Radio frequency traffic classification over WLAN
journal contributionposted on 14.06.2016 by Joe Kornycky, Omar Abdul-Hameed, Ahmet Kondoz, Brian C. Barber
Any type of content formally published in an academic journal, usually following a peer-review process.
Network traffic classification is the process of analyzing traffic flows and associating them to different categories of network applications. Network traffic classification represents an essential task in the whole chain of network security. Some of the most important and widely spread applications of traffic classification are the ability to classify encrypted traffic, the identification of malicious traffic flows, and the enforcement of security policies on the use of different applications. Passively monitoring a network utilizing low-cost and low-complexity wireless local area network (WLAN) devices is desirable. Mobile devices can be used or existing office desktops can be temporarily utilized when their computational load is low. This reduces the burden on existing network hardware. The aim of this paper is to investigate traffic classification techniques for wireless communications. To aid with intrusion detection, the key goal is to passively monitor and classify different traffic types over WLAN to ensure that network security policies are adhered to. The classification of encrypted WLAN data poses some unique challenges not normally encountered in wired traffic. WLAN traffic is analyzed for features that are then used as an input to six different machine learning (ML) algorithms for traffic classification. One of these algorithms (a Gaussian mixture model incorporating a universal background model) has not been applied to wired or wireless network classification before. The authors also propose a ML algorithm that makes use of the well-known vector quantization algorithm in conjunction with a decision tree—referred to as a TRee Adaptive Parallel Vector Quantiser. This algorithm has a number of advantages over the other ML algorithms tested and is suited to wireless traffic classification. An average F-score (harmonic mean of precision and recall) > 0.84 was achieved when training and testing on the same day across six distinct traffic types.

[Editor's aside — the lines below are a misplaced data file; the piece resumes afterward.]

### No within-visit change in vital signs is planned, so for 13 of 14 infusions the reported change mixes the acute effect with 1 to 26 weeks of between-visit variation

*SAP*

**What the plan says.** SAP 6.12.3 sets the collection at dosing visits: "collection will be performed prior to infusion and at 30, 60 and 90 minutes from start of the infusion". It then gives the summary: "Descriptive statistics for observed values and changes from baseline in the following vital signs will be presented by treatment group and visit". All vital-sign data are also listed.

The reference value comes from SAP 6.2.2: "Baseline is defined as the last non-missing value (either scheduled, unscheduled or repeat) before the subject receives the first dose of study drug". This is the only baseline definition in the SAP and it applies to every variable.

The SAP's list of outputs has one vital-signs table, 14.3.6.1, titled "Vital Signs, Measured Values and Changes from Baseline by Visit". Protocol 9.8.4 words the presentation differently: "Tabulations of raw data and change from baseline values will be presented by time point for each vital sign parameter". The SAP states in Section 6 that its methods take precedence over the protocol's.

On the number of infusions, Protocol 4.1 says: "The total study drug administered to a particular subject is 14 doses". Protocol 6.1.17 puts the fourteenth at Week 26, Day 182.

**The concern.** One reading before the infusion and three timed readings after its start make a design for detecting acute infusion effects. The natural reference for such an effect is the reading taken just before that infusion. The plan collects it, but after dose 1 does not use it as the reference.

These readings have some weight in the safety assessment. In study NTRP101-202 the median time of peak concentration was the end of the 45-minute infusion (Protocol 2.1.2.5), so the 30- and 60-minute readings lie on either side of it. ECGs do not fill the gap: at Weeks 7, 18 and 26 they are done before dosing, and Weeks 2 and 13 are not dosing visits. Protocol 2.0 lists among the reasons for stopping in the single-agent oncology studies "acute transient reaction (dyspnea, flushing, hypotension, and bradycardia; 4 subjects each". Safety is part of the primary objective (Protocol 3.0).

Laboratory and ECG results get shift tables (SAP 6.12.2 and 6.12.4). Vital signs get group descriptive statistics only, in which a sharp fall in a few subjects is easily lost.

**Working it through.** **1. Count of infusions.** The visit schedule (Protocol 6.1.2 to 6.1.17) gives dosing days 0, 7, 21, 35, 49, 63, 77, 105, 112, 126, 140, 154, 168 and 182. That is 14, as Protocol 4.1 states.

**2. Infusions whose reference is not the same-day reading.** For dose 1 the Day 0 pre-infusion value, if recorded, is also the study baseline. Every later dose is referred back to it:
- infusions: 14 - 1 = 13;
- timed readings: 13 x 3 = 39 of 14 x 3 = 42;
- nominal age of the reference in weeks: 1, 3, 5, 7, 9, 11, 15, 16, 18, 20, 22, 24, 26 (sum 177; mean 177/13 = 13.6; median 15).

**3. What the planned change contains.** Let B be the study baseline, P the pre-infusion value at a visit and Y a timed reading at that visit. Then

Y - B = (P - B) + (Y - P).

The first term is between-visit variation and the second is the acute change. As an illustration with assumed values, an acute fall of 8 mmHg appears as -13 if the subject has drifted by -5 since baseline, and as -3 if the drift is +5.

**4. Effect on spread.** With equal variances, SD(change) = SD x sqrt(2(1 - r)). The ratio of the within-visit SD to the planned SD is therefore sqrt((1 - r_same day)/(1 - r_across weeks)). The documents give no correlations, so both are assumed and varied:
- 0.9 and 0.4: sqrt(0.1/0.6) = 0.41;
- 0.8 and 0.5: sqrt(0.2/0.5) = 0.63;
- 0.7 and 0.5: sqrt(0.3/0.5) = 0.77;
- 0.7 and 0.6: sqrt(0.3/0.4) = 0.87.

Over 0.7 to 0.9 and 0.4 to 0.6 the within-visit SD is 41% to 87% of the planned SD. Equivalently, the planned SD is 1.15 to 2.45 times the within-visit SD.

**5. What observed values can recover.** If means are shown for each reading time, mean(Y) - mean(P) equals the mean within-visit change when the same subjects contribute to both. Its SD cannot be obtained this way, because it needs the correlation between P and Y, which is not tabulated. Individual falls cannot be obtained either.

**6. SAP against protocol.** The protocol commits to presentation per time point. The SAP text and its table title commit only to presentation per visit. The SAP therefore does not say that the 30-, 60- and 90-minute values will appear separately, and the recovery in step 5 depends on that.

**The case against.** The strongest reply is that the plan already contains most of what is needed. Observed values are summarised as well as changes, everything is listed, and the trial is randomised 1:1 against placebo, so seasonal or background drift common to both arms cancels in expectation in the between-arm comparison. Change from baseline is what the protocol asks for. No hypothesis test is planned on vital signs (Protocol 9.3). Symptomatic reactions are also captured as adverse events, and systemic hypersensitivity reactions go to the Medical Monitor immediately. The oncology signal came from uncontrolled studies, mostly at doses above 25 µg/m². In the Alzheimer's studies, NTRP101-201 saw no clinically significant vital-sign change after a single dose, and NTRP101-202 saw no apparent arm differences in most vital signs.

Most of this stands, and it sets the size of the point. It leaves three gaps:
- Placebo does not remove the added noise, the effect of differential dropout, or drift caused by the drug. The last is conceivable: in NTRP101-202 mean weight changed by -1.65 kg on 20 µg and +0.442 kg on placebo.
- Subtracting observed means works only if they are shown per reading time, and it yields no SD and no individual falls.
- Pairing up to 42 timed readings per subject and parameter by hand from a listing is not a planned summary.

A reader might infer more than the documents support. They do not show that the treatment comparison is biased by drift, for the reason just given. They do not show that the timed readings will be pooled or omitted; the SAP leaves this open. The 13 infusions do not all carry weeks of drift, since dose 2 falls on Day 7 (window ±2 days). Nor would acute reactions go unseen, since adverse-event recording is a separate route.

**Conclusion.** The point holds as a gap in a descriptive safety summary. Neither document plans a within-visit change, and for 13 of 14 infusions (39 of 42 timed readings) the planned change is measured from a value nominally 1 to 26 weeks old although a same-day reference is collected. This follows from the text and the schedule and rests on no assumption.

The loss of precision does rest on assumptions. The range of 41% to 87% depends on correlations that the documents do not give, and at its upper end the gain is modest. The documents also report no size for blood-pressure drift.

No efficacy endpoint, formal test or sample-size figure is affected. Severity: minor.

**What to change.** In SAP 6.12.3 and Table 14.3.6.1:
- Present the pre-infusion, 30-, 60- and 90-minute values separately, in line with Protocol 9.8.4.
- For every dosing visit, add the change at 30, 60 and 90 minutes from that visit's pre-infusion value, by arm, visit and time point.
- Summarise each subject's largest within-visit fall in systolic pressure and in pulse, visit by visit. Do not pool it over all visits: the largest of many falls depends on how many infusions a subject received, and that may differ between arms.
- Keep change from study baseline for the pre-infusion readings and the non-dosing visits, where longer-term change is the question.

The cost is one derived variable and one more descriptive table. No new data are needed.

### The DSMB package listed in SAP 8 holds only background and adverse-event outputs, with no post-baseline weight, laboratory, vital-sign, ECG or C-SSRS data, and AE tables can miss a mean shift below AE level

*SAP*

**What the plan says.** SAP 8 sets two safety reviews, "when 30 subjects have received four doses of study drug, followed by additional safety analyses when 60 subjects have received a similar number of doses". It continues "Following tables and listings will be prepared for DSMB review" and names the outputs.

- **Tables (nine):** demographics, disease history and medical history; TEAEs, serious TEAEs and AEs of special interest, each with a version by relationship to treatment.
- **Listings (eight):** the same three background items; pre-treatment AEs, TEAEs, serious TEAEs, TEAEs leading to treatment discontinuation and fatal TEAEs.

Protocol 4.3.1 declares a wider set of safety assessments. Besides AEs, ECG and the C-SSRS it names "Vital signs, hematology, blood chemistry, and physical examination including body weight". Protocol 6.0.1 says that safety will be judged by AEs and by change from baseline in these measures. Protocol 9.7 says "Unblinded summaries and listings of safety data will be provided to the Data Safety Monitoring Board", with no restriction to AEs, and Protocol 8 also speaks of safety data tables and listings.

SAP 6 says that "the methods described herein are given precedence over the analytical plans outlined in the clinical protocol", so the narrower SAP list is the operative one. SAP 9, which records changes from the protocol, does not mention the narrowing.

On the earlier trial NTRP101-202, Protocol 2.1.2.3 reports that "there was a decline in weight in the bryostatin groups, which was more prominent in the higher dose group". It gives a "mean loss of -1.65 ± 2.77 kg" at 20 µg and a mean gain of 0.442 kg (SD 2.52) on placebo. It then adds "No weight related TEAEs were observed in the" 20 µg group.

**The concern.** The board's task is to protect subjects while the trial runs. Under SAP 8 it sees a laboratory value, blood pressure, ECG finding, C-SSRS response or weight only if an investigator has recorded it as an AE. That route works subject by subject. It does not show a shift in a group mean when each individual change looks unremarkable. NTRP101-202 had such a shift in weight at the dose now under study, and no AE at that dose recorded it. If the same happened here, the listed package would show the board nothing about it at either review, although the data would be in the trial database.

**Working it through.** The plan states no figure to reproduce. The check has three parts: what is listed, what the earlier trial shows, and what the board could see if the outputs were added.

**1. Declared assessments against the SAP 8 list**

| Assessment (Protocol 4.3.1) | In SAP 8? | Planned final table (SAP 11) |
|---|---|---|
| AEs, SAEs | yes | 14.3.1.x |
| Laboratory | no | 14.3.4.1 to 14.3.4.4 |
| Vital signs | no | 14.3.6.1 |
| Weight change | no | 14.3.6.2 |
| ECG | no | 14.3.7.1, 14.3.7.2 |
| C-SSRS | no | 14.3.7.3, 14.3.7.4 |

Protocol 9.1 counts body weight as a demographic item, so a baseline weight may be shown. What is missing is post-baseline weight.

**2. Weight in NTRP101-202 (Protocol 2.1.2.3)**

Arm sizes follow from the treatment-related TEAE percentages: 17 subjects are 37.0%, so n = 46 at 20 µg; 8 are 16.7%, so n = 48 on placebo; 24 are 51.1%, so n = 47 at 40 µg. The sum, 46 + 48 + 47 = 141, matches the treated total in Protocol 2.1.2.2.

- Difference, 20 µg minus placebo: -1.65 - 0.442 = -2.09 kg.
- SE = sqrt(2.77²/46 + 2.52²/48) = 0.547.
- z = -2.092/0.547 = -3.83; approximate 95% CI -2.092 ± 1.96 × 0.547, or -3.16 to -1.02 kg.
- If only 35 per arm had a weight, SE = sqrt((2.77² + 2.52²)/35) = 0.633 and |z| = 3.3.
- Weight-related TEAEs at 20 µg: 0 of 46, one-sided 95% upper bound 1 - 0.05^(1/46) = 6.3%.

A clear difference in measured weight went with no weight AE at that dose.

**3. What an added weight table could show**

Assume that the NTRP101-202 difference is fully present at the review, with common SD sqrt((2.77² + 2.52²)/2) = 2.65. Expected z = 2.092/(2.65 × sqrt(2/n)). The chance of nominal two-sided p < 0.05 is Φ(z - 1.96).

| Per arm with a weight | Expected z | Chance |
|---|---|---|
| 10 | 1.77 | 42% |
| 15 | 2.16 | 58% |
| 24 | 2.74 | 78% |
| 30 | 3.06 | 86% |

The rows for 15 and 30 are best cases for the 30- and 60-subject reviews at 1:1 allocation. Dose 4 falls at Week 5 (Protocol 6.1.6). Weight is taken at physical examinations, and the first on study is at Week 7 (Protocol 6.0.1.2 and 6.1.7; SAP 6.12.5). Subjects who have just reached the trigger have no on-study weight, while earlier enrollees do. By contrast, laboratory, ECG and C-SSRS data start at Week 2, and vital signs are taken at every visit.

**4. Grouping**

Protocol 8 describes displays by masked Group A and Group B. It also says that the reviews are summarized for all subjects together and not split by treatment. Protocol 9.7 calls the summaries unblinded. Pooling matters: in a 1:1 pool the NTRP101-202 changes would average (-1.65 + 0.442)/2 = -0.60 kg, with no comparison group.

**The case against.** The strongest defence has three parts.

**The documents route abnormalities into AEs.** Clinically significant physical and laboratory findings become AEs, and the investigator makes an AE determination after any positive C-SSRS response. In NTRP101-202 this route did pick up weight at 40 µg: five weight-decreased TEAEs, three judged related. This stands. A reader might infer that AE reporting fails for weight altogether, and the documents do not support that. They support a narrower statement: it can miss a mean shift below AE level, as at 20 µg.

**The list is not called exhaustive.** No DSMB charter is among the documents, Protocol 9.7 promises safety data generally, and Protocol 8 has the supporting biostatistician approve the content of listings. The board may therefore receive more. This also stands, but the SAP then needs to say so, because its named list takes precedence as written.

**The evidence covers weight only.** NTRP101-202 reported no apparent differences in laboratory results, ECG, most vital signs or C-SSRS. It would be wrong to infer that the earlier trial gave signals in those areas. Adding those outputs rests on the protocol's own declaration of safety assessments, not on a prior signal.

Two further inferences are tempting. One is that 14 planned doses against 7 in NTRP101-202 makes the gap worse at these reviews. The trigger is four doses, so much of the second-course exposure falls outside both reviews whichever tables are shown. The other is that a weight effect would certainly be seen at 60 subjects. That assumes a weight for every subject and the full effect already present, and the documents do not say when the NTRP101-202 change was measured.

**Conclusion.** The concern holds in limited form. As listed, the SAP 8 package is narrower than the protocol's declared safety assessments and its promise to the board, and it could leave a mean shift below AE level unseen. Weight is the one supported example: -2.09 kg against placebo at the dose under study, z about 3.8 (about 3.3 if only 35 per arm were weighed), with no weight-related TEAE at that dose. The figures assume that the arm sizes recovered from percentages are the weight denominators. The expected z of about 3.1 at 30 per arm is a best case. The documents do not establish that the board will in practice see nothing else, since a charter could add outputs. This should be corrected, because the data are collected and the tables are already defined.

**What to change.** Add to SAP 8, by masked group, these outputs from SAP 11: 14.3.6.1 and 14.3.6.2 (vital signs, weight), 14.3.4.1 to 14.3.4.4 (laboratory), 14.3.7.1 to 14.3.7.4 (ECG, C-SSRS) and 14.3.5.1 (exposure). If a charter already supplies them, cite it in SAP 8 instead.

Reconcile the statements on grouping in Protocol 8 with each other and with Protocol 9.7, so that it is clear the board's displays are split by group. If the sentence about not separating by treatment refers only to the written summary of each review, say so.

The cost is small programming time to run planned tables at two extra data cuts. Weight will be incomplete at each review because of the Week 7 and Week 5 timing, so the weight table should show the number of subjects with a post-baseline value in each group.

- Loughborough University London